horny toads pie and gravy

Michelle's first Horny Toads Pie with gravy.

9. Remove the pie from the oven and let stand for a few minutes while you drain the artichokes, slice the yams, and finish the gravy. Slice the pie and drizzle each person’s piece with just a tablespoon or two of the gravy. Serve with the artichoke and yam.

My husband and I loved the balance of flavors that this meal provided. It also was great because it was so filling yet we ate more vegetables than anything else. Even though I was full, I felt good about how healthy this meal tasted–plus I was standing for practically the whole hour I was cooking, which burns calories. It was hearty and satisfying but still generally light–a perfect springtime dinner for anyone, especially people trying to lose weight.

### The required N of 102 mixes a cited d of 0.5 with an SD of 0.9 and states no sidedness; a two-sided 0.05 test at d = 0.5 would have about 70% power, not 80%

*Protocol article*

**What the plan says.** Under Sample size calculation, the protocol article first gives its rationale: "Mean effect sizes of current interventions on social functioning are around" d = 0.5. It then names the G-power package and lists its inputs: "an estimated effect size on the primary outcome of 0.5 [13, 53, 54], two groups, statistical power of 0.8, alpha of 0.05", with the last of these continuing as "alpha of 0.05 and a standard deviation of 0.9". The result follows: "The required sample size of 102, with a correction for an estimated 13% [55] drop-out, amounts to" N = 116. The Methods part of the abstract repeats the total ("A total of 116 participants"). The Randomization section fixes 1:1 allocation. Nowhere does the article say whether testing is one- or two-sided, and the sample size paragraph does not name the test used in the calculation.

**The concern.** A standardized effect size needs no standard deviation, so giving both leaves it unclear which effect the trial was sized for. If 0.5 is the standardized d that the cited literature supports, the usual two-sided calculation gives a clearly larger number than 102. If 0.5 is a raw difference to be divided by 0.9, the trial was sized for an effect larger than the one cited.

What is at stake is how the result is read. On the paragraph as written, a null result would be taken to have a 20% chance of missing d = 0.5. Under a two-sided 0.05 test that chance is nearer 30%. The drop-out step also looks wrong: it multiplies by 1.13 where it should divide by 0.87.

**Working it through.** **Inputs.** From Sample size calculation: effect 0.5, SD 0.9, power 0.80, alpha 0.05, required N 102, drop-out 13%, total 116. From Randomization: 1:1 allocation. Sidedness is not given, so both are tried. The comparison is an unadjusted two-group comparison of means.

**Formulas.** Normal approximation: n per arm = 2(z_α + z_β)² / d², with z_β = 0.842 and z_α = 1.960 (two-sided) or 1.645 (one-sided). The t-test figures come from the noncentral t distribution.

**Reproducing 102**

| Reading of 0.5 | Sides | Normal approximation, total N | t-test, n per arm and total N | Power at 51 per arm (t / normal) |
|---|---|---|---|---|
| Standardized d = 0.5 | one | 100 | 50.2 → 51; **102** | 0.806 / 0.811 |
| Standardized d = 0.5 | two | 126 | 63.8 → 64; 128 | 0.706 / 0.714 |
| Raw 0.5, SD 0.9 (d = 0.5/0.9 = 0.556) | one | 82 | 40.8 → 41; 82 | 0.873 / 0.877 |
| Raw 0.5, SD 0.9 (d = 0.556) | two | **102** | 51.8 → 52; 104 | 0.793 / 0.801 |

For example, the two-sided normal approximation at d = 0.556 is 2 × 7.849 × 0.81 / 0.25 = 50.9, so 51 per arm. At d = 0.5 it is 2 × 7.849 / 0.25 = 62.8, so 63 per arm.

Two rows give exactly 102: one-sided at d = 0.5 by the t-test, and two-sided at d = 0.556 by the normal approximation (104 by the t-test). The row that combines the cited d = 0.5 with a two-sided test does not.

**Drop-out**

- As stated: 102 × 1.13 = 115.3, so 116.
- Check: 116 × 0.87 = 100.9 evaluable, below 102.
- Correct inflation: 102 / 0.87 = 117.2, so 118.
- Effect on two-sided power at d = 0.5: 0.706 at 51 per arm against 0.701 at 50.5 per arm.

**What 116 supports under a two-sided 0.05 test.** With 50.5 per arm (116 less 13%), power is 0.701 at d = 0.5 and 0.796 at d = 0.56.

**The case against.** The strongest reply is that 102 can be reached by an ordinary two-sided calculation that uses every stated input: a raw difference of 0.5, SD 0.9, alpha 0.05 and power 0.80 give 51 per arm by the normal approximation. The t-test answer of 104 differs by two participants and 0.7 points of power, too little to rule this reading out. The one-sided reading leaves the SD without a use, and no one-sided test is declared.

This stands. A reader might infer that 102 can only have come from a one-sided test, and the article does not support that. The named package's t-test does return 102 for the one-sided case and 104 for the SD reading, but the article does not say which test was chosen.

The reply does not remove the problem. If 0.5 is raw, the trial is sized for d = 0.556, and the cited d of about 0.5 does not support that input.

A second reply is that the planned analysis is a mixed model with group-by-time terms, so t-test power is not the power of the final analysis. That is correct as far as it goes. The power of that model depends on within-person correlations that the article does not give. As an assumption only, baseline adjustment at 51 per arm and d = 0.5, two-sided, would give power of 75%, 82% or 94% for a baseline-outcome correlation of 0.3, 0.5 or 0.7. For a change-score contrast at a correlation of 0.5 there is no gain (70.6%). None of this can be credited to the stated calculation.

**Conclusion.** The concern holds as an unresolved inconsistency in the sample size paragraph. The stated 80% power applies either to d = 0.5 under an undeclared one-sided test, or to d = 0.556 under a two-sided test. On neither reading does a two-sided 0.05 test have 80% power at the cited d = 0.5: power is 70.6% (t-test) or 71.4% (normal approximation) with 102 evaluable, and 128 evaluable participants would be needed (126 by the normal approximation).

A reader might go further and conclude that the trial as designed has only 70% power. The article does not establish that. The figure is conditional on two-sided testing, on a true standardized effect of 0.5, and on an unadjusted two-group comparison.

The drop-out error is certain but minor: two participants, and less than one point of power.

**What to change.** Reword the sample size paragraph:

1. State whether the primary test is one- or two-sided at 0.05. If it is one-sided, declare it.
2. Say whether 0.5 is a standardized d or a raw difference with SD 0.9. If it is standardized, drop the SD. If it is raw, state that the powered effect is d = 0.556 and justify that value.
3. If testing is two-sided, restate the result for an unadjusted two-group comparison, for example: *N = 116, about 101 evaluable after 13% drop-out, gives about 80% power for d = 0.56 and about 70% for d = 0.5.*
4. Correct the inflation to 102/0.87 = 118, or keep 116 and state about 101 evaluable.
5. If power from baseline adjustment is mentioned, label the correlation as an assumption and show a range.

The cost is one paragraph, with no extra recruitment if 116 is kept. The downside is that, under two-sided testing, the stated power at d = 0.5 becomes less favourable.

Let me know if you make it and how it goes. Enjoy!

–Michelle :)


2 Responses to “Spicing Up a Classic English Recipe”

  1. Julia Segura April 18, 2012 at 9:23 am #

    It warms my heart to know that this recipe inspired you to make it, glad you and your husband liked it! :)

    • Diet Drop April 19, 2012 at 6:54 am #

      Thank you! We’ll be making it again, for sure. Also enjoying your blog. You are a gifted photographer. :) –Michelle